Djibouti looks after its own interests first and foremost. We are not part of the Western bloc, the Asian bloc or the Chinese bloc. But relations with China are part of a win-win model. In return for the military base, the Chinese invest in the country. This is not the case for Europeans and Westerners in general. The Western partners can obtain facilities for Djibouti from the IMF (International Monetary Fund) and the World Bank, but these are not investments. China, on the other hand, is present, as are its companies, sometimes at the cost of debts that are difficult to bear, but these are commercial investments that can be easily repaid by the companies in which they are made. Sometimes this may seem reckless, but the Djibouti government believes that you have to take risks to get ahead.
You say that Djibouti is defending its interests, but doesn’t China’s strong presence create a risk of dependency?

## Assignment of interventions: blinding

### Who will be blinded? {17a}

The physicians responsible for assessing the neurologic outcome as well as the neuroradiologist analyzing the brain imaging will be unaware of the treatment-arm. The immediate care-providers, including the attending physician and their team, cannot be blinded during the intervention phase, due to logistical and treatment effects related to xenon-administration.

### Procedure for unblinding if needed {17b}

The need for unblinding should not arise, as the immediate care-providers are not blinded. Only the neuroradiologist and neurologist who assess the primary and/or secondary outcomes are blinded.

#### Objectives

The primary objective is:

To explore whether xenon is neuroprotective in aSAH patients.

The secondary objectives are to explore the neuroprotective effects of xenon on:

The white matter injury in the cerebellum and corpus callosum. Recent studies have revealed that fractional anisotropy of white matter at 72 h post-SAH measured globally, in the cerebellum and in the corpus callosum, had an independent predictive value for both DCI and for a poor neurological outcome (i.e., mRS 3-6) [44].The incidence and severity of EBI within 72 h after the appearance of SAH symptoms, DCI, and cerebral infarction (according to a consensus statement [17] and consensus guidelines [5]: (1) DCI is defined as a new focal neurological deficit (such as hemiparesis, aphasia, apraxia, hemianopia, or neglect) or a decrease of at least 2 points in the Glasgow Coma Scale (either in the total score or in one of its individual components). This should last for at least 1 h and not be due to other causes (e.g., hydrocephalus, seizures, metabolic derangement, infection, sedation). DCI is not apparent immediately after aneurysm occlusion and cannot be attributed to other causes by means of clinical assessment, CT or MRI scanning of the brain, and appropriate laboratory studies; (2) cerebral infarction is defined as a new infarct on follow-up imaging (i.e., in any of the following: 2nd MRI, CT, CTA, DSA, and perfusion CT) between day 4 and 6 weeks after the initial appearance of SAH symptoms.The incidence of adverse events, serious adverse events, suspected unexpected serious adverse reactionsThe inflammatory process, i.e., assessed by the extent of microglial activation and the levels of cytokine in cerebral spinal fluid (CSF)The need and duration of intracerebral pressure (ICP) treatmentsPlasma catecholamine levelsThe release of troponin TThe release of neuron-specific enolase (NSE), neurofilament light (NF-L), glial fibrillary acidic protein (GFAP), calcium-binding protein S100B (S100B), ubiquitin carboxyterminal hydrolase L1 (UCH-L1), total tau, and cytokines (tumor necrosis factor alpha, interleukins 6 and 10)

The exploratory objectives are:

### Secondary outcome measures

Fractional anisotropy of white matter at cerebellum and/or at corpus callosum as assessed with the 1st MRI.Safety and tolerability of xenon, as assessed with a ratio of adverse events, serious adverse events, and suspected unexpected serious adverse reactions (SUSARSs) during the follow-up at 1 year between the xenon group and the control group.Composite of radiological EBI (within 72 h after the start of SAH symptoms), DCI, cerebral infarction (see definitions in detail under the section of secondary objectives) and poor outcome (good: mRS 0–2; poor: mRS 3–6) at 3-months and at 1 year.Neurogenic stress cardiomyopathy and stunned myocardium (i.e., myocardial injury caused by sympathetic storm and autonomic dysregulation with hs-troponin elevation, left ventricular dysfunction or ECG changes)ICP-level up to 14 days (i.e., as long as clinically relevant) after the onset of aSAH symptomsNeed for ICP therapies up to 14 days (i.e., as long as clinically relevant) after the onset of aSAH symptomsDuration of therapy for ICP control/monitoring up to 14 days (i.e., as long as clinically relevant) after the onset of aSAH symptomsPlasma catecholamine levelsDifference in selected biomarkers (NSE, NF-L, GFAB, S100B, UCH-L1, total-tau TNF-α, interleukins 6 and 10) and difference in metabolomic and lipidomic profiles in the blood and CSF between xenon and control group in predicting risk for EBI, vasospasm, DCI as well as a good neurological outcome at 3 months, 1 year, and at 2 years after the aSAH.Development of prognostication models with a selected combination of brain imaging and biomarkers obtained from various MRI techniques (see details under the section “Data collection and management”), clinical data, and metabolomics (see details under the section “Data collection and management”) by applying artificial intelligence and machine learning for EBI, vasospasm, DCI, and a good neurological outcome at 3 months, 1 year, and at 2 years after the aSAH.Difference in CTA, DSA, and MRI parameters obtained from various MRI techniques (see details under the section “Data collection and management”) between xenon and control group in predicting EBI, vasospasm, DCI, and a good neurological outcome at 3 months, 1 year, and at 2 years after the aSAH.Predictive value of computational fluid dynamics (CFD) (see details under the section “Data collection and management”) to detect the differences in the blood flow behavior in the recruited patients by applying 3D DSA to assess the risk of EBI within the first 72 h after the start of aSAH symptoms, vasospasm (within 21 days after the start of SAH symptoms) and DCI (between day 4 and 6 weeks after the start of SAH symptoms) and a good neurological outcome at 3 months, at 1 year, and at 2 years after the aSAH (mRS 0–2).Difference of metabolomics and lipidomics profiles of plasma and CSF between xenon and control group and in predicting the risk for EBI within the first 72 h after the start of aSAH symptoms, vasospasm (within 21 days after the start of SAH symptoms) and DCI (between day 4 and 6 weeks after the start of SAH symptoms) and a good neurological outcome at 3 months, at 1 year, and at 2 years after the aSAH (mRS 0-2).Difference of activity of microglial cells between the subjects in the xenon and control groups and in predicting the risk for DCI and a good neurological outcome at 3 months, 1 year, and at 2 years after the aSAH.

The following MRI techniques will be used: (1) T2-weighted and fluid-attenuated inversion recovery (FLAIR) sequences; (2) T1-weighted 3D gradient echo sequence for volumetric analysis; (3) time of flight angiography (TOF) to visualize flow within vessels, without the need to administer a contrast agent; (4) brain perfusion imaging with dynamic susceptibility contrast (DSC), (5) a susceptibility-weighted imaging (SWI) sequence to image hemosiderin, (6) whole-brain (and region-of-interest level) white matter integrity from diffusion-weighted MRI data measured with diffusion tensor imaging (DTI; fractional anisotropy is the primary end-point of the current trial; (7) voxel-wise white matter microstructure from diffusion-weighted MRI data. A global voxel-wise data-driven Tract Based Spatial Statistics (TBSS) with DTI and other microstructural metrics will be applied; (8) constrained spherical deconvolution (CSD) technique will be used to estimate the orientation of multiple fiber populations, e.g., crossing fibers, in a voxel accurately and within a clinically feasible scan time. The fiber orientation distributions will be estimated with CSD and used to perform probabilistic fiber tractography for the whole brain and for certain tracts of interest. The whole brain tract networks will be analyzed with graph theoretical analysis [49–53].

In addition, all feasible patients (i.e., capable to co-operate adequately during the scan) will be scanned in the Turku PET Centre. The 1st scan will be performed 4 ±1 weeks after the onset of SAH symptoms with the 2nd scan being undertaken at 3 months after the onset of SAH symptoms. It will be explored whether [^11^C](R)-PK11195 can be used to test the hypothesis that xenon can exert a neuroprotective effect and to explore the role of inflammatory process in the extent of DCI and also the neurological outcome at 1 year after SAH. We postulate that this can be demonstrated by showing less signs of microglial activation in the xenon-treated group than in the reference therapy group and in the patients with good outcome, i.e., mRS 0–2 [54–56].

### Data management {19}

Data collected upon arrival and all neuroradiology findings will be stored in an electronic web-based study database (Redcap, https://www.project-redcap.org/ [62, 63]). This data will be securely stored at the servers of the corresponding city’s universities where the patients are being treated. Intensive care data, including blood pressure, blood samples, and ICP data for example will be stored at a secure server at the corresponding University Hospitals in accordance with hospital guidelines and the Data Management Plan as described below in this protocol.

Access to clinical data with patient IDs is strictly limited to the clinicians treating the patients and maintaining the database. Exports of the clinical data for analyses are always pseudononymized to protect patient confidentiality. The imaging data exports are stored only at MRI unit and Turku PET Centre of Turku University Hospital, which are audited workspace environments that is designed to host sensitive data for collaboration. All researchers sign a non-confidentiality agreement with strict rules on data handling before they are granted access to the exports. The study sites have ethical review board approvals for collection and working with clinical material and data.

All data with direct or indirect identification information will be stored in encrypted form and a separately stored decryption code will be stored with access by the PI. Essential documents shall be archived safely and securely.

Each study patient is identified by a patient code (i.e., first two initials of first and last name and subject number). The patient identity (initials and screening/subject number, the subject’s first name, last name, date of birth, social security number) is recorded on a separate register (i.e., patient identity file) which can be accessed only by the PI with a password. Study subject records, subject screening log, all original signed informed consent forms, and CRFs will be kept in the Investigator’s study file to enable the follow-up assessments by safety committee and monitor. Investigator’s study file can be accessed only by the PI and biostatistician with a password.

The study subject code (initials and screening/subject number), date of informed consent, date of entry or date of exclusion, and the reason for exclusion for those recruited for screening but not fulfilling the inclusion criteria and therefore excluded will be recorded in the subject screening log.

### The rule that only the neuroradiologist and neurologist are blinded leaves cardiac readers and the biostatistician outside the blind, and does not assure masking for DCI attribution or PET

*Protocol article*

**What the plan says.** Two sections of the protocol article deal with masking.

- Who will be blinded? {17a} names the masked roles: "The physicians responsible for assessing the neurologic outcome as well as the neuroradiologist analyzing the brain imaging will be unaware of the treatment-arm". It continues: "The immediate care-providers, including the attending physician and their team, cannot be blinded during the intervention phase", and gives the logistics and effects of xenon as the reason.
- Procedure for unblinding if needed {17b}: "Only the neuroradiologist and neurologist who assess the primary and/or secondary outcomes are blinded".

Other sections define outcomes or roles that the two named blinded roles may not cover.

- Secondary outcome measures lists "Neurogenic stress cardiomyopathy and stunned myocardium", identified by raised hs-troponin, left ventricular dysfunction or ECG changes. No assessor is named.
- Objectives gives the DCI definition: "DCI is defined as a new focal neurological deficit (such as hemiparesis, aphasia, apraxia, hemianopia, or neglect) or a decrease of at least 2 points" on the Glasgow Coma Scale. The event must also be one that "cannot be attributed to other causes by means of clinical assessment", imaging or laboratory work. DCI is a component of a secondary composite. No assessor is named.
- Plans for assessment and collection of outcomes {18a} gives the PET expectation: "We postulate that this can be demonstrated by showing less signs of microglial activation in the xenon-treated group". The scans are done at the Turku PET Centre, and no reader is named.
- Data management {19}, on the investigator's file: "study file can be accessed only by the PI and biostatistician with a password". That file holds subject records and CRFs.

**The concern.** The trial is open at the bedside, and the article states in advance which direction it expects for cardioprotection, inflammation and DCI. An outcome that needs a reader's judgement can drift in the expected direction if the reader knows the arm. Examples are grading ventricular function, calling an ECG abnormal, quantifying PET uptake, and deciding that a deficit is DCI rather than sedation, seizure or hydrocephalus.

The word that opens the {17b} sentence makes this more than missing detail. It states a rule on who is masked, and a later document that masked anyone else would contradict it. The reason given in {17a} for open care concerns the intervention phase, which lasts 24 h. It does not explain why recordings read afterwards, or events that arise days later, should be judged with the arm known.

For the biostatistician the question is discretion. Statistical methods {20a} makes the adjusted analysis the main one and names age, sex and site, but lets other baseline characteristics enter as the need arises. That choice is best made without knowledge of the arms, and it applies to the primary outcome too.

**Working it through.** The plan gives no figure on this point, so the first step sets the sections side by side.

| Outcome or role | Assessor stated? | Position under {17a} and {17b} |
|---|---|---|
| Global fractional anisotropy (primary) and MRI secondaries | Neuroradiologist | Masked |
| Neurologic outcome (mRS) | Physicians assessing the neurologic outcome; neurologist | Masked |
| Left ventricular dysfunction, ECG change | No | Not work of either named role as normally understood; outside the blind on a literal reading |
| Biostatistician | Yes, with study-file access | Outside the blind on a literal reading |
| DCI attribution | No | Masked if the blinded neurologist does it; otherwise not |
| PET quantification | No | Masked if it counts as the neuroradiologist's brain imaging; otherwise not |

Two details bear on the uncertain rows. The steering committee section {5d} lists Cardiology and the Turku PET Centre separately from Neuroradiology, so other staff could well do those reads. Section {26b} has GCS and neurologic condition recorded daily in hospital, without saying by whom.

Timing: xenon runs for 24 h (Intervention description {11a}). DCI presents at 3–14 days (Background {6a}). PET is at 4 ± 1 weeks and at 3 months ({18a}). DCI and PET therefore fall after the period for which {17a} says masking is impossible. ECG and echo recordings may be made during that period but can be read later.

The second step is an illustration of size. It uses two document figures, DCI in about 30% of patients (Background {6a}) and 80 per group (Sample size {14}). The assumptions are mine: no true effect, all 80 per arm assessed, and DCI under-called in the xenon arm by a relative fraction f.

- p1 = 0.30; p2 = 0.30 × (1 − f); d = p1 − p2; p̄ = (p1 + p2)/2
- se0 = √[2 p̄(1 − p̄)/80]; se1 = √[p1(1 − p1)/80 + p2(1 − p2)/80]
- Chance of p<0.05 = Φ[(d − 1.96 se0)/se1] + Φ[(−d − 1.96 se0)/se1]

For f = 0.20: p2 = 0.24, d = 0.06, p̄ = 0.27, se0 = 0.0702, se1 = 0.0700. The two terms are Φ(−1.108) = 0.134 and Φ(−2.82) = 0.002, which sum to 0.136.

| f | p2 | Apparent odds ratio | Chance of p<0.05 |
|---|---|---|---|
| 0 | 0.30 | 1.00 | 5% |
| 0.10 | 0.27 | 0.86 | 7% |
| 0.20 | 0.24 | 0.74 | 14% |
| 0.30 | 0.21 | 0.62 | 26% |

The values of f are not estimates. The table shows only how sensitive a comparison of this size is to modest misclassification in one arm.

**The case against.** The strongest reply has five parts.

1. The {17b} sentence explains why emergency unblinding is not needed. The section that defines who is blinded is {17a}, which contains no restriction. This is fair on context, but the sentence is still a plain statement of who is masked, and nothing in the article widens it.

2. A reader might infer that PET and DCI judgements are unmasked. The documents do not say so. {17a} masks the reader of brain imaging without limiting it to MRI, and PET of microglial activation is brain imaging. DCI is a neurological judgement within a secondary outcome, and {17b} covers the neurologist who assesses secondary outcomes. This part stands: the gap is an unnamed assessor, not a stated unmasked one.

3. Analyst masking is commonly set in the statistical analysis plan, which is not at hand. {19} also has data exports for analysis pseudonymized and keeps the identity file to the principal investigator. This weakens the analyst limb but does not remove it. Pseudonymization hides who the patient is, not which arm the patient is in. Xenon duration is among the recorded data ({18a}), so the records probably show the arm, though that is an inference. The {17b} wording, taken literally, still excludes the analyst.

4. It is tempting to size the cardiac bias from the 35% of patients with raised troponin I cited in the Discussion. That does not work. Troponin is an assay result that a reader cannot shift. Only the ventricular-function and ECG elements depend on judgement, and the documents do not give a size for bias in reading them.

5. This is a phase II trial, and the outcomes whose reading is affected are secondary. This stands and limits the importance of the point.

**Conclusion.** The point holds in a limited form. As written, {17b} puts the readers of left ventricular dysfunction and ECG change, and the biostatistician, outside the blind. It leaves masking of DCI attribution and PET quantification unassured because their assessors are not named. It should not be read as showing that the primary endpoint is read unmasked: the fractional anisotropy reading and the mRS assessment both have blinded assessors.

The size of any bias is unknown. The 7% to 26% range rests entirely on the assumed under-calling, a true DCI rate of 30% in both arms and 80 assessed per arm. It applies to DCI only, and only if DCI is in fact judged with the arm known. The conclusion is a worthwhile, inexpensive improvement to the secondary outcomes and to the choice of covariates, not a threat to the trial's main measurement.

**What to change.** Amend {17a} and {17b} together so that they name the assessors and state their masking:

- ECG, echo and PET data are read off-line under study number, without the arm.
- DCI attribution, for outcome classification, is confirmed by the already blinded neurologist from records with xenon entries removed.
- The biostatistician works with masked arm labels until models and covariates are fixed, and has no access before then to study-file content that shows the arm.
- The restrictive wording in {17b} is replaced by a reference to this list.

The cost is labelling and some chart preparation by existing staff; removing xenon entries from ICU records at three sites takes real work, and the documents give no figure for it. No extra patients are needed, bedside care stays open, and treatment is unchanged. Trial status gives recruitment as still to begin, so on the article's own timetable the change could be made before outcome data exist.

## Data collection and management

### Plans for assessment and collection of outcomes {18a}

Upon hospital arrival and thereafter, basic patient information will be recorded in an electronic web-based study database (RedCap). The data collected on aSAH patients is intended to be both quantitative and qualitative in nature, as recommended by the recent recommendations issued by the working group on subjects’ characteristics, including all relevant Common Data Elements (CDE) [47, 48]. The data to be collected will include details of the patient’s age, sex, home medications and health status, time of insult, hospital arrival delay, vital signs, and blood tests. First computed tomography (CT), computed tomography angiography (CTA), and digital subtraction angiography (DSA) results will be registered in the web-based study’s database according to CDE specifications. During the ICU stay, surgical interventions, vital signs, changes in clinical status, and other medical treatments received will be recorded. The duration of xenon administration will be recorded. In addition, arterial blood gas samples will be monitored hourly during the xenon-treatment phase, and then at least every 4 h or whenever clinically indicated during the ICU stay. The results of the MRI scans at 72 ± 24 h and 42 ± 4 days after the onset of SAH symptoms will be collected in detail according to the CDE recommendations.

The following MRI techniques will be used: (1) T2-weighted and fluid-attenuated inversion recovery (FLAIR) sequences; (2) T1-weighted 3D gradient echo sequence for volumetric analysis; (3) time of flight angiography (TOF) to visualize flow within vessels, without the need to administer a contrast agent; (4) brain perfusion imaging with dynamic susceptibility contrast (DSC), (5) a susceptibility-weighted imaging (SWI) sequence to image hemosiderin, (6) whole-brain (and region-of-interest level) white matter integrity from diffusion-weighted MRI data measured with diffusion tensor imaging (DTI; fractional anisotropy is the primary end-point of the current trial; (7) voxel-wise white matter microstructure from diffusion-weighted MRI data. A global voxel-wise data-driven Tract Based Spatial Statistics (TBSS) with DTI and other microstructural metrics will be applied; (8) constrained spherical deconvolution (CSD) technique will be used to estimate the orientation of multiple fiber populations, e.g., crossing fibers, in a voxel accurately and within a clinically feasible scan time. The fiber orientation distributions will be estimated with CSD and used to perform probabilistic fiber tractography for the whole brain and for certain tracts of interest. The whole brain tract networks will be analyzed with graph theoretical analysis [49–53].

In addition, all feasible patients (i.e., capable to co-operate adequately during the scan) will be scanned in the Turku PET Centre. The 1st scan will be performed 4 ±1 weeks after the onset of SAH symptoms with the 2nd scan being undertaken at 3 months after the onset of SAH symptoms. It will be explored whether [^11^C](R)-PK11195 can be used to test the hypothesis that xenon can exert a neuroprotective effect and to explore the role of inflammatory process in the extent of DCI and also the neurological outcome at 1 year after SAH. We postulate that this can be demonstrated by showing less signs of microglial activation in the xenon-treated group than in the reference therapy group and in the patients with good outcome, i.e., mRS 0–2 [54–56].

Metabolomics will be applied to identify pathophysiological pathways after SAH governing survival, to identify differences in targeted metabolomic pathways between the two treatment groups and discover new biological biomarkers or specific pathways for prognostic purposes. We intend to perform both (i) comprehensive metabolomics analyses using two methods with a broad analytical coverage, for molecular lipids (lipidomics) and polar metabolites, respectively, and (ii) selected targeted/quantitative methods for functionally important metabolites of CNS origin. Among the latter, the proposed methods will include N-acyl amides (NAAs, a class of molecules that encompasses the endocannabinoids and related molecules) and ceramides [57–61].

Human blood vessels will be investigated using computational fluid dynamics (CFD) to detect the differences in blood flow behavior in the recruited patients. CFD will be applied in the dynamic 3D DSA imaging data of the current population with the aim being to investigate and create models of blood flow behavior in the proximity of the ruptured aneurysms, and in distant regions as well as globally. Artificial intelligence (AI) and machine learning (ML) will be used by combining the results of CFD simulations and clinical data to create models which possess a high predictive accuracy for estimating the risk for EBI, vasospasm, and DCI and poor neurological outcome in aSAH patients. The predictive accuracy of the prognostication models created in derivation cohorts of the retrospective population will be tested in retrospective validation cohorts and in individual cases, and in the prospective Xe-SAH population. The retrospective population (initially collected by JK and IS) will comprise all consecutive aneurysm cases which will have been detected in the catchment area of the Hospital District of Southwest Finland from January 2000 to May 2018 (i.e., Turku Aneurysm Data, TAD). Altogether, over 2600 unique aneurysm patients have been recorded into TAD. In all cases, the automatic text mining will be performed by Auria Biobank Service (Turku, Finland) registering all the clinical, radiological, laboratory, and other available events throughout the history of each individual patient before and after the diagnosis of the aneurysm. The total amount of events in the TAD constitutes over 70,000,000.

Let’s not be naive. Djibouti relies heavily on Chinese investment. But as long as there is a Chinese military base, there will always be room for negotiation. We’re a strategic partner, as our relations show, and we’re not going to get bogged down in loans that are not repaid on time. Even if China isn’t the only one, Djibouti doesn’t have just one partner. We have to distinguish between private companies and state-owned companies. We shouldn’t mix everything up. But hosting a military base gives us more leverage in negotiations.
What are Djibouti’s relations with Russia? Is this a red line that the US doesn’t want Djibouti to cross?
The Djibouti authorities are talking to everybody. There was a time, under President Barack Obama, when the United States urged the Djibouti government not to accept a Russian base. But things have moved on. That doesn’t mean that the relationship between Djibouti and Russia has strengthened. There are talks. And there are no problems between Djibouti and Russia. Some Djibouti government officials think there are too many bases. Some people say: “Enough is enough, we won’t be able to manage the rivalries and animosities between all these people,” but nothing is ruled out. Everything will depend on our interests, on global and regional developments, but also on our links with our Western partners.